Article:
Capt. Naset runs a 2010 Yellowfin 36 boat recently re-powered with triple Mercury Racing 450R outboards.
The team faced rough conditions on tournament day, with rain falling and five-foot seas offshore fueled by an approaching cold front.
“We cast off at 4:15 a.m. and planned to run about 85 miles offshore, but the seas were big and building and we realized we’d be running four or five hours just to our spot, which would leave us very little time to fish and get back,” recounts Capt. Naset. “So we changed plans and ran to an inshore spot on Tampa Bay, where we had one bite all day long, at 9 a.m. That fish was the winner.”
Like freshwater bass and walleye anglers, competitors in kingfishing tournaments operate under tight time constraints. For the Old Salt Fall King of the Beach event, there was no check-out time but anglers could not drop lines to the water until 6 a.m., and had to be in line for the weigh-in at R.O.C. Park in Madeira Beach at 5 p.m. That weigh-in deadline can make boat speed a critical factor simply because less time spent running to and from the fishing grounds gives the anglers more time to fish, and more opportunity to catch the winning fish.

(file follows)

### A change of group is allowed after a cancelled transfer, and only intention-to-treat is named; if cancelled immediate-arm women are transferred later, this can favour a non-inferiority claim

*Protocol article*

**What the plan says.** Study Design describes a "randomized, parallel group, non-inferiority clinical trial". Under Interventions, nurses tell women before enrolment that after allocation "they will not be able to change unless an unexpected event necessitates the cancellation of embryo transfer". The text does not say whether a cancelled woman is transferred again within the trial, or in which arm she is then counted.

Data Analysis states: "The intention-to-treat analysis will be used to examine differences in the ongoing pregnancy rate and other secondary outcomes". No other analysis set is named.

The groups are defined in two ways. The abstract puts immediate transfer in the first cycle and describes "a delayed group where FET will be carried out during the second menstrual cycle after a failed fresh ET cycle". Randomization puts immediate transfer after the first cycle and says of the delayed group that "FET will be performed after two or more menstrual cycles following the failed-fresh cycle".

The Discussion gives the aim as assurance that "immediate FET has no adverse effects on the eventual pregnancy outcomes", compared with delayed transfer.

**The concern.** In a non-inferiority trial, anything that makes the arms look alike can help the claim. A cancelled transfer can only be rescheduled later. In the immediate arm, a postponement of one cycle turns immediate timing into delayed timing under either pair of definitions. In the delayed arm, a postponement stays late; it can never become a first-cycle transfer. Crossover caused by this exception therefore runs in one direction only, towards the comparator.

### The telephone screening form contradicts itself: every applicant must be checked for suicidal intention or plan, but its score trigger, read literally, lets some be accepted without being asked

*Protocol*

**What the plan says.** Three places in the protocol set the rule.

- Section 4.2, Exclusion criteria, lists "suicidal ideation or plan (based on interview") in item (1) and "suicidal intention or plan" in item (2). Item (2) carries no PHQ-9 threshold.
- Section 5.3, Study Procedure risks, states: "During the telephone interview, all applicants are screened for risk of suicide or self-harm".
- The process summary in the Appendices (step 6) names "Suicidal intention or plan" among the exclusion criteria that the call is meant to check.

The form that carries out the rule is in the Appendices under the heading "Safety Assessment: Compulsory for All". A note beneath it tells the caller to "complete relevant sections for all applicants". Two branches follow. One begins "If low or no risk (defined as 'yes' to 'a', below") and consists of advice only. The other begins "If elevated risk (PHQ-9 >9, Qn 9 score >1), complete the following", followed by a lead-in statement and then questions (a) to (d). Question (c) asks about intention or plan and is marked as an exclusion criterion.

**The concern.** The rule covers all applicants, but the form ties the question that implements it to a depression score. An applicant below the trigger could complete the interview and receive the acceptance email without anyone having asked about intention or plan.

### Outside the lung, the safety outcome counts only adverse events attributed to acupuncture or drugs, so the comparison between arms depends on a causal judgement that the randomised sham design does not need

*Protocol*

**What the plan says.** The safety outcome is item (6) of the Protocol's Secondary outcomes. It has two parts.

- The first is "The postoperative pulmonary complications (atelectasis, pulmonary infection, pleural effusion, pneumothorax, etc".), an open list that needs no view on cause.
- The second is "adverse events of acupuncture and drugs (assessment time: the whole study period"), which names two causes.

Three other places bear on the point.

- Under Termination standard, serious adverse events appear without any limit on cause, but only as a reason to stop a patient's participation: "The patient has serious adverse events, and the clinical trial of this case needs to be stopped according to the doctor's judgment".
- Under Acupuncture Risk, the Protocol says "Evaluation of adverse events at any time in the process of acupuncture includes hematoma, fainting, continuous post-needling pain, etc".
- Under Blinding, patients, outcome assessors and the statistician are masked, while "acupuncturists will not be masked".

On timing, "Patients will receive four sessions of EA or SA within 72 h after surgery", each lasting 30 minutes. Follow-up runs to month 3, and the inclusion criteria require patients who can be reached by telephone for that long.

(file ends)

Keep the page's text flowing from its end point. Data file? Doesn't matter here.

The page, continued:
“We often run 100 miles to the fishing grounds in five-to-seven foot seas, which may take three to four hours,” says Capt. Naset, who has been tournament fishing for 20 years. “This leaves us just about 90 minutes to fish before we need to start the run back. With these new Mercury Racing 450R outboards on our transom, nobody can out-run us in flat water. We’ve got a top speed of about 82 miles an hour loaded. Some of the bigger boats might be faster in rough water, but they are running quads and use a lot more fuel, and sometimes have to load fuel bladders on deck to have enough range. We average about 0.9 mpg in a tournament, compared to 0.6 mpg for the quad boats. This boat with the Mercury Racing 450R motors gets its best fuel economy at around 4500 rpm and 60 mph, which is pretty amazing.”